Since early March 2014, the NASA/JAXA Global Precipitation Measurement Core- Observatory (GPM-CO) satellite has allowed analysis of precipitation systems around the globe, thanks to the capabilities of the GPM Microwave Imager (GMI) and Dual-Frequency Precipitation Radar (DPR). In this work, we demonstrate how GPM-CO measurements obtained from 4 years of observations over the Mediterranean area can be used as an extremely effective tool to study the main climatological characteristics of the most intense Mediterranean storm structures. DPR and GMI-based Precipitation Features (PFs) parameters are used as proxies of the vertical structure and microphysical properties of these events, and their statistical distribution is analyzed to identify extremes. The analysis of annual, seasonal and geographical distribution of the identified deep convective systems highlights substantial differences in their diurnal cycle and in the distribution between land-sea and summer-winter. There is a general shift of the convective systems from the south (mostly over the sea) in the cold season, to the north (mostly over land) in the warm season. The analysis shows also that the inferred convective intensity is not always related to heavy precipitation. Known DPR and GMI-based criteria were adopted to identify overshooting top events and potential hailstorms, identify extreme deep convection signatures, like those observed for tropical and subtropical systems, and the most intense occur mostly over the sea. Although the analysis is limited to four years, the results show that the GPM-CO offers unprecedented measurements to identify and characterize extreme weather events in the Mediterranean region, with unique potentials for future long-term climatology and interannual variability analysis.

A 4-Year Climatological Analysis Based on {GPM} Observations of Deep Convective Events in the Mediterranean Region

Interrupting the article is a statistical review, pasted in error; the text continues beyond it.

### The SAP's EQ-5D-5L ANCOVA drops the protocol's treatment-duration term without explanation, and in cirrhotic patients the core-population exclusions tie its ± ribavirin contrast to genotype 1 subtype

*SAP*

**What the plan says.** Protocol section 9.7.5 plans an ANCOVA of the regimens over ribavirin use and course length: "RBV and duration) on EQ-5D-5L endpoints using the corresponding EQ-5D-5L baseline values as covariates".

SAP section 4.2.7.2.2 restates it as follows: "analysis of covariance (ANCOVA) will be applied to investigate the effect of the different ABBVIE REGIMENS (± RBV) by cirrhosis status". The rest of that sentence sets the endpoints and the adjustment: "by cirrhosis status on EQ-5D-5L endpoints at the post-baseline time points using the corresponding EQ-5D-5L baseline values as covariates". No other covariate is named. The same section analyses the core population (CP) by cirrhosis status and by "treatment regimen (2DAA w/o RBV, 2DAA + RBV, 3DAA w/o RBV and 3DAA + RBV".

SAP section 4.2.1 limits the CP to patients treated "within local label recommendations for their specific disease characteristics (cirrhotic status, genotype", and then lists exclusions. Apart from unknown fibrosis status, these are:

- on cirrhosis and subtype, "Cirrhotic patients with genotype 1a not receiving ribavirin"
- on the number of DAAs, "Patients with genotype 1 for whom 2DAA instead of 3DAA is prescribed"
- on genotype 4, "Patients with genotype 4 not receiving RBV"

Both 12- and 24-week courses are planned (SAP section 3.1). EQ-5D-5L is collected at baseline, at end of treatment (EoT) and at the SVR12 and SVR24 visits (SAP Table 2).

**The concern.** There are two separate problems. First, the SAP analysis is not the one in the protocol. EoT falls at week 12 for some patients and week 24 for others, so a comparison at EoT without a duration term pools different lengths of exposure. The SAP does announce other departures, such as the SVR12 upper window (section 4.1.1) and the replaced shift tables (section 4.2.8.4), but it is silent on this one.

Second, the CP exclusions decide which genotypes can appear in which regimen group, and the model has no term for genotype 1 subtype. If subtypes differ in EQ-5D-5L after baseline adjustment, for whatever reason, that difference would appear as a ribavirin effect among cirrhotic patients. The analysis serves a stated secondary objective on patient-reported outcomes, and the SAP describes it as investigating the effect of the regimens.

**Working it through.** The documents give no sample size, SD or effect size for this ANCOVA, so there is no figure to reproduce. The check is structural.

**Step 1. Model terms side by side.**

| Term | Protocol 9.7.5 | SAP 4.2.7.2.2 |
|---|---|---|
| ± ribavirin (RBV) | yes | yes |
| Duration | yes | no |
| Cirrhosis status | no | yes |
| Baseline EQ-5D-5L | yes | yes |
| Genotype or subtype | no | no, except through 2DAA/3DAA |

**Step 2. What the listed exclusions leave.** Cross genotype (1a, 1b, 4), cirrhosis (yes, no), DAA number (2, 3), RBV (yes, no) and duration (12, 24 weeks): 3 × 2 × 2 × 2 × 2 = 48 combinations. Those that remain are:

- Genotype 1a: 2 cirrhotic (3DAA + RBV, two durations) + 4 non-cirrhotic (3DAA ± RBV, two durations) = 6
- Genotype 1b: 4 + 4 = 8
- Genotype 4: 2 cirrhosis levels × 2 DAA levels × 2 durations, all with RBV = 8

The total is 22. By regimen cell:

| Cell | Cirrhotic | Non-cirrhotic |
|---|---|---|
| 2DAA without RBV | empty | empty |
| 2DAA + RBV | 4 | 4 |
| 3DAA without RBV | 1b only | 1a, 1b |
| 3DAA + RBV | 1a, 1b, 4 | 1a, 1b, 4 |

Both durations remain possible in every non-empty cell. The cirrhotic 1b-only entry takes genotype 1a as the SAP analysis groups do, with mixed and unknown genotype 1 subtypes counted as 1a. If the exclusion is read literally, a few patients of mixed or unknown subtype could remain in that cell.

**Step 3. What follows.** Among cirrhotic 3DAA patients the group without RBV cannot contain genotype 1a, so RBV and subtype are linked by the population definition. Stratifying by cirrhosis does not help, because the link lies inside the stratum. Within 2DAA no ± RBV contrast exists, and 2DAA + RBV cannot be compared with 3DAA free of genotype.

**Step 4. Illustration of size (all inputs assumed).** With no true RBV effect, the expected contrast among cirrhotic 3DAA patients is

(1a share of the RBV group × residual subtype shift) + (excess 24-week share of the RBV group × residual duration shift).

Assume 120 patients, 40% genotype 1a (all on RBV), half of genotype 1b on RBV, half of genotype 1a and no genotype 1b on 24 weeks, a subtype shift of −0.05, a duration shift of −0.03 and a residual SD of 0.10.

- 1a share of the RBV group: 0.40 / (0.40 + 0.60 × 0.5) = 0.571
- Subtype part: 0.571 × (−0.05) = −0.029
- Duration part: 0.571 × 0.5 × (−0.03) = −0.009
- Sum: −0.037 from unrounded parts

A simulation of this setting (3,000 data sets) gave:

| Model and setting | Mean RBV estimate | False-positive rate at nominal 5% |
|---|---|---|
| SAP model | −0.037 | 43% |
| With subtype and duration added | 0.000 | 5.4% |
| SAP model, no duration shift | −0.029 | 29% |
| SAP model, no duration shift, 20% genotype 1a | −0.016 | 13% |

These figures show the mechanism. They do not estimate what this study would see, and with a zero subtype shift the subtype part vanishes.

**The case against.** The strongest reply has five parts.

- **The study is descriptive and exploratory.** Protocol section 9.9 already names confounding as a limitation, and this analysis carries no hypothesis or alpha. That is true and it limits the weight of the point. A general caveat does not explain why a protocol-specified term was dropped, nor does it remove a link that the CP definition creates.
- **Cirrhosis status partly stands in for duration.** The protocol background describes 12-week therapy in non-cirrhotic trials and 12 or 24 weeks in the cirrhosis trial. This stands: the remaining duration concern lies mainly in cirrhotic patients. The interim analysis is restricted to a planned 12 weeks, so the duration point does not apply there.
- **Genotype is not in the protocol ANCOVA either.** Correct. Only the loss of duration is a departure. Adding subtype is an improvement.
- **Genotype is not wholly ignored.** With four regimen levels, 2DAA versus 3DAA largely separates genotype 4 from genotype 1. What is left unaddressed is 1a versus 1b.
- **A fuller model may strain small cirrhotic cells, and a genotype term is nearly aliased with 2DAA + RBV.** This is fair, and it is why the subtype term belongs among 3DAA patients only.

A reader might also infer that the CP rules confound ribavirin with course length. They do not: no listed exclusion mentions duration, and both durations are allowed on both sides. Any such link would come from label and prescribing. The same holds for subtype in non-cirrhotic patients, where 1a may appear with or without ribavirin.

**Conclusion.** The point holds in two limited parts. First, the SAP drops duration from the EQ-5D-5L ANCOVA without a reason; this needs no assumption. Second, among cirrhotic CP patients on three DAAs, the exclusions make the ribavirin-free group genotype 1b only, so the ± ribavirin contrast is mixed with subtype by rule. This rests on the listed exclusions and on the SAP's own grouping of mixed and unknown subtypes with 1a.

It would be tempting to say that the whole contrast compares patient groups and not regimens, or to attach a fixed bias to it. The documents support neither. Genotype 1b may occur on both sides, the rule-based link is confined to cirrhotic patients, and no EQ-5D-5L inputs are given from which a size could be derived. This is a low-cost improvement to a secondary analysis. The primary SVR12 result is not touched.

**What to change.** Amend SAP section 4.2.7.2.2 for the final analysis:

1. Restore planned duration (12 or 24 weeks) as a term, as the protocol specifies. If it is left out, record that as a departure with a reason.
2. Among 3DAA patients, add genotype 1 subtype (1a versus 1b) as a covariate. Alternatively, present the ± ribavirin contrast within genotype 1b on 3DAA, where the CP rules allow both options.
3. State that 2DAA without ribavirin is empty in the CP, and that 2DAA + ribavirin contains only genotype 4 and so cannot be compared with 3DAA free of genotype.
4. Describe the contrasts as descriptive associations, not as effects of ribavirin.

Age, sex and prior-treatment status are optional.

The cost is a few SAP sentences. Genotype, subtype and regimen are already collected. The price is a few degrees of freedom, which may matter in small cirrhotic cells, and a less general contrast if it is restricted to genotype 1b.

Dario Hourngir;
2021-01-01

Abstract

Since early March 2014, the NASA/JAXA Global Precipitation Measurement Core- Observatory (GPM-CO) satellite has allowed analysis of precipitation systems around the globe, thanks to the capabilities of the GPM Microwave Imager (GMI) and Dual-Frequency Precipitation Radar (DPR). In this work, we demonstrate how GPM-CO measurements obtained from 4 years of observations over the Mediterranean area can be used as an extremely effective tool to study the main climatological characteristics of the most intense Mediterranean storm structures. DPR and GMI-based Precipitation Features (PFs) parameters are used as proxies of the vertical structure and microphysical properties of these events, and their statistical distribution is analyzed to identify extremes. The analysis of annual, seasonal and geographical distribution of the identified deep convective systems highlights substantial differences in their diurnal cycle and in the distribution between land-sea and summer-winter. There is a general shift of the convective systems from the south (mostly over the sea) in the cold season, to the north (mostly over land) in the warm season. The analysis shows also that the inferred convective intensity is not always related to heavy precipitation. Known DPR and GMI-based criteria were adopted to identify overshooting top events and potential hailstorms, identify extreme deep convection signatures, like those observed for tropical and subtropical systems, and the most intense occur mostly over the sea. Although the analysis is limited to four years, the results show that the GPM-CO offers unprecedented measurements to identify and characterize extreme weather events in the Mediterranean region, with unique potentials for future long-term climatology and interannual variability analysis.
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Utilizza questo identificativo per citare o creare un link a questo documento: https://hdl.handle.net/11567/1095696
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